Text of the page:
That is, of course, the danger of doing the Adirondack’s greatest canoe trip in the middle of black fly season. But with a bit of perseverance, some luck as to the weather (lower temperatures and wind keep the flies down), bug dope and a head net, and the trip this time of year can be not only tolerable but even grand.
The APA voted this week to classify Lows Lake as Wilderness. You can read more of the Almanack‘s coverage of Lows Lake here, and the Adirondack Daily Enterprise‘s report here, but the following is a press release issued today by the Adirondack Mountain Club (ADK):
The Adirondack Park Agency’s landmark decision today to classify Lows Lake as Wilderness will provide added protection to two important wilderness canoe routes.
Floatplanes will be prohibited from using Lows Lake after 2011 and the lake will be managed as wilderness under a resolution approved today by the Adirondack Park Agency (APA). Neil Woodworth, the Adirondack Mountain Club’s executive director, said the resolution adopted today is positive step and an improvement over earlier proposals for the lake.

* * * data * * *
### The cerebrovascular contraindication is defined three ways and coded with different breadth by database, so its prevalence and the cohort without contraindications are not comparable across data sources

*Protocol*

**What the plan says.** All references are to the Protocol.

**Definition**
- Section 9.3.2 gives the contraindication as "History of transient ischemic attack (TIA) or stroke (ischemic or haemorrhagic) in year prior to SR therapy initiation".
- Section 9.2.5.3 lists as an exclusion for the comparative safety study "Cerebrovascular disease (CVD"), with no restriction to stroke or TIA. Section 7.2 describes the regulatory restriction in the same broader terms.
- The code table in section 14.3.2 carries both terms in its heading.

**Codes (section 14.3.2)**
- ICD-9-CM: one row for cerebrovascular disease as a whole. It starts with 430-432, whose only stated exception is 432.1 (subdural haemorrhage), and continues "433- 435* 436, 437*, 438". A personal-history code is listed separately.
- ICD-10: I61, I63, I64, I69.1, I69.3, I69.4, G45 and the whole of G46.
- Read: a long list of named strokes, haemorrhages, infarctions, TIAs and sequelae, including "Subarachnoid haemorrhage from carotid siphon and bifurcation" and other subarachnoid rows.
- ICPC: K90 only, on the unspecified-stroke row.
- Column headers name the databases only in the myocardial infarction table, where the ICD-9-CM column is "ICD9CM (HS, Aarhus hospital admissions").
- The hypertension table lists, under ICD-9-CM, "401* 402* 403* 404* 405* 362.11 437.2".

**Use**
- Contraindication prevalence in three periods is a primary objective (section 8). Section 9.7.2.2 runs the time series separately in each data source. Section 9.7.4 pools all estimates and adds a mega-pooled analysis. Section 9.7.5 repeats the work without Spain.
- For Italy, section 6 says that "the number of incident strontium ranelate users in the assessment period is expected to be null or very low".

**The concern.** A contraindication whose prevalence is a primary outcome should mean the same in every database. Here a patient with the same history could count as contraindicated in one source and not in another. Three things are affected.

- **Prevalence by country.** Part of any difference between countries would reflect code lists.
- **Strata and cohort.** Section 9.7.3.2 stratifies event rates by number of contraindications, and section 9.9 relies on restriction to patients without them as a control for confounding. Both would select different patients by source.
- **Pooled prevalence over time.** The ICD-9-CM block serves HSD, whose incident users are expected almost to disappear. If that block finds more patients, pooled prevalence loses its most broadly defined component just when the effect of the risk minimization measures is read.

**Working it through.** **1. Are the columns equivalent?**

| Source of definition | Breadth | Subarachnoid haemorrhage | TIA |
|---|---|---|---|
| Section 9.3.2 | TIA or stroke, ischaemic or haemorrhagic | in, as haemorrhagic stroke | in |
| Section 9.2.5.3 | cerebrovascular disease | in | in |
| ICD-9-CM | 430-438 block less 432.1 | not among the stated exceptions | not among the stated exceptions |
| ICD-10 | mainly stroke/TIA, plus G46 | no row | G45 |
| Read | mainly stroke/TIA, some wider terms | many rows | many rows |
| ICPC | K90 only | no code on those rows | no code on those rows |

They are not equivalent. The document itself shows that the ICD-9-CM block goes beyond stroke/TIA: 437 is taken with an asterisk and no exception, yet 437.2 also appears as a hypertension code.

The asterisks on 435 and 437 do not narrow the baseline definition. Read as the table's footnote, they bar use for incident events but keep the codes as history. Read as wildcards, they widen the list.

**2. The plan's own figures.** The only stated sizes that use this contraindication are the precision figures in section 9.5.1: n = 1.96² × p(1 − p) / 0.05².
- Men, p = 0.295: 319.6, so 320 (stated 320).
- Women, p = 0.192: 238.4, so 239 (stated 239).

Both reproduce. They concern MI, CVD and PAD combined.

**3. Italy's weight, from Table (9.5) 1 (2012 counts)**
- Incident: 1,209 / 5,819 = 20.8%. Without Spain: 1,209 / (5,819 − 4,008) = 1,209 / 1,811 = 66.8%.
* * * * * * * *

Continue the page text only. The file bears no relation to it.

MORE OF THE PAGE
The Adirondack Park Agency (APA) has opened the public comment period and will conduct three public hearings on its proposals to classify and reclassify 12,545 acres of state lands and water of the Five Ponds Wilderness Area, Lows Lake Primitive Area, Hitchens Pond Primitive Area, Round Lake Wilderness Area Lows Lake, Hitchens Pond and the Bog River. These areas are located in the northwest part of the Adirondack Park in Hamilton and St. Lawrence Counties.
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